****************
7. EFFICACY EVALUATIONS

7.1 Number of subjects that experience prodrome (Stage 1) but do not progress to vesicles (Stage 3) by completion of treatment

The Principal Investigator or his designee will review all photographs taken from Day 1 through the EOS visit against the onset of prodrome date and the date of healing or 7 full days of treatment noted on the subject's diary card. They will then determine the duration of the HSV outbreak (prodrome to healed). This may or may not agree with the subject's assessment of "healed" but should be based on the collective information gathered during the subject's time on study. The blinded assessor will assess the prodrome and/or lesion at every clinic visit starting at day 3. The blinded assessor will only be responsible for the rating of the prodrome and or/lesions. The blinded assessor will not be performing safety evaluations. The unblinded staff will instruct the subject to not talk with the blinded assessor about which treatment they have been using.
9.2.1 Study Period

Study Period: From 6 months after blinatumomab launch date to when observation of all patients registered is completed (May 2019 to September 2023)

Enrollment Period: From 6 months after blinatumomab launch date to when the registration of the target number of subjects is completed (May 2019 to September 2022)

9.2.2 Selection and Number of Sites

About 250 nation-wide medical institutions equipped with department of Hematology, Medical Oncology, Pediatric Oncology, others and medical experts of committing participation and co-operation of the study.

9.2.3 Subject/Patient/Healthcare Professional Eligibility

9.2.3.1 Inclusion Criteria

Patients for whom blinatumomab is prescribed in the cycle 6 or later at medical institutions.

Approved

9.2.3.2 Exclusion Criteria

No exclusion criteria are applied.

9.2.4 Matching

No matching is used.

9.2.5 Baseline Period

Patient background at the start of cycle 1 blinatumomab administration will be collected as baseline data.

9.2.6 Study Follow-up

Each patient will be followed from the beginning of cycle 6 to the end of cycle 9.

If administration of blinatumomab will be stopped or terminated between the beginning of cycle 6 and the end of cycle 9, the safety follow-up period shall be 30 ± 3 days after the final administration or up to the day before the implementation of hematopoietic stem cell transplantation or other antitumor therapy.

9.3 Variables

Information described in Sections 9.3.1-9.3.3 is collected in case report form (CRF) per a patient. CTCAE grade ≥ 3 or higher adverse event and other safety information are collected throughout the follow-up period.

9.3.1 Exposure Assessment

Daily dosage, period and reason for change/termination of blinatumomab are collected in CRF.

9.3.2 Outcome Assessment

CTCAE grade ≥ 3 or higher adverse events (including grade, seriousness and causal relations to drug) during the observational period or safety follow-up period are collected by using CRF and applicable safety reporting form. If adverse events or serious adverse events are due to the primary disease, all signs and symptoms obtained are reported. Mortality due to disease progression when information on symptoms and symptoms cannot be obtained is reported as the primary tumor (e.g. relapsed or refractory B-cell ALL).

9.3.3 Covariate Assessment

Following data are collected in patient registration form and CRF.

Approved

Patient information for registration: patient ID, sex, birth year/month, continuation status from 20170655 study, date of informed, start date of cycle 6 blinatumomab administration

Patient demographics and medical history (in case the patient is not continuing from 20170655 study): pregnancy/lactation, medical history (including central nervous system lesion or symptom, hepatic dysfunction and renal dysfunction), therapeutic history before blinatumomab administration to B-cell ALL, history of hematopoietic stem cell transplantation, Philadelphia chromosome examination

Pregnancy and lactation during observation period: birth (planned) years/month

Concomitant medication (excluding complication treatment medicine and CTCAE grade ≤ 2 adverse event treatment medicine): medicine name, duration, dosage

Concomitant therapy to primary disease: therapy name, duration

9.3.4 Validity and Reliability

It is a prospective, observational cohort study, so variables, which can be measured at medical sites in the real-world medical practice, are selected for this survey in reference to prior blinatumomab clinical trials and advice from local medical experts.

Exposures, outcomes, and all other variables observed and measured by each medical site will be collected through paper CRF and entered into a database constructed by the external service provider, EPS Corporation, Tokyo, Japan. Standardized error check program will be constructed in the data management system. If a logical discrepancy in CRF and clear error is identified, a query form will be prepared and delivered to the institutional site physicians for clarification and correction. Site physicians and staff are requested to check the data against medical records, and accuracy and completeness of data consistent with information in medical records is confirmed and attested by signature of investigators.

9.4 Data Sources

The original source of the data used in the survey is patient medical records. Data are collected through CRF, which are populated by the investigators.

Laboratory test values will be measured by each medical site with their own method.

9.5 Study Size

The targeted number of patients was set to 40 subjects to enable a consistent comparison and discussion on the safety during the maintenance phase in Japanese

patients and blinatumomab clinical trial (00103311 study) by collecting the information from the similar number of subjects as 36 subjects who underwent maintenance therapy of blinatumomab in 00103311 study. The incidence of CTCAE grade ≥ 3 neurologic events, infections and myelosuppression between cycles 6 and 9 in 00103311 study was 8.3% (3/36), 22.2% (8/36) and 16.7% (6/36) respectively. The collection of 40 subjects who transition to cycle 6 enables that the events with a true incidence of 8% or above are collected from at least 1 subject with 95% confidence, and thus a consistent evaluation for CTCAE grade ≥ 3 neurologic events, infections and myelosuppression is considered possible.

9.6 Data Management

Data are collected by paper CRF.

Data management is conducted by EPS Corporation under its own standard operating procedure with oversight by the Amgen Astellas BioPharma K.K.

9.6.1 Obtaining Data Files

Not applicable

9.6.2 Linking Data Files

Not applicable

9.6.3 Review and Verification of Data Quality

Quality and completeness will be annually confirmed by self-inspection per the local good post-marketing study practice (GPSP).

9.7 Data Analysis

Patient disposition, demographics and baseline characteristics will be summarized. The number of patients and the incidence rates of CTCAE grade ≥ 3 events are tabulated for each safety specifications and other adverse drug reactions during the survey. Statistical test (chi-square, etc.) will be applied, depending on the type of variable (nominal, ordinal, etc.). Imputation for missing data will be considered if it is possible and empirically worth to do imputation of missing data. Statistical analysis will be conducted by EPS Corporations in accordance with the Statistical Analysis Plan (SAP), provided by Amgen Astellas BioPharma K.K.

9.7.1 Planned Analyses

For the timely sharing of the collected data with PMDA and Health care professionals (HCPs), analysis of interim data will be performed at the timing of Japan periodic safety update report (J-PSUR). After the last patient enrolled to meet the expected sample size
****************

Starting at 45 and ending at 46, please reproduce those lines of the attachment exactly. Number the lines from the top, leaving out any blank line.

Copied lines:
9.6 Data Management

Data are collected by paper CRF.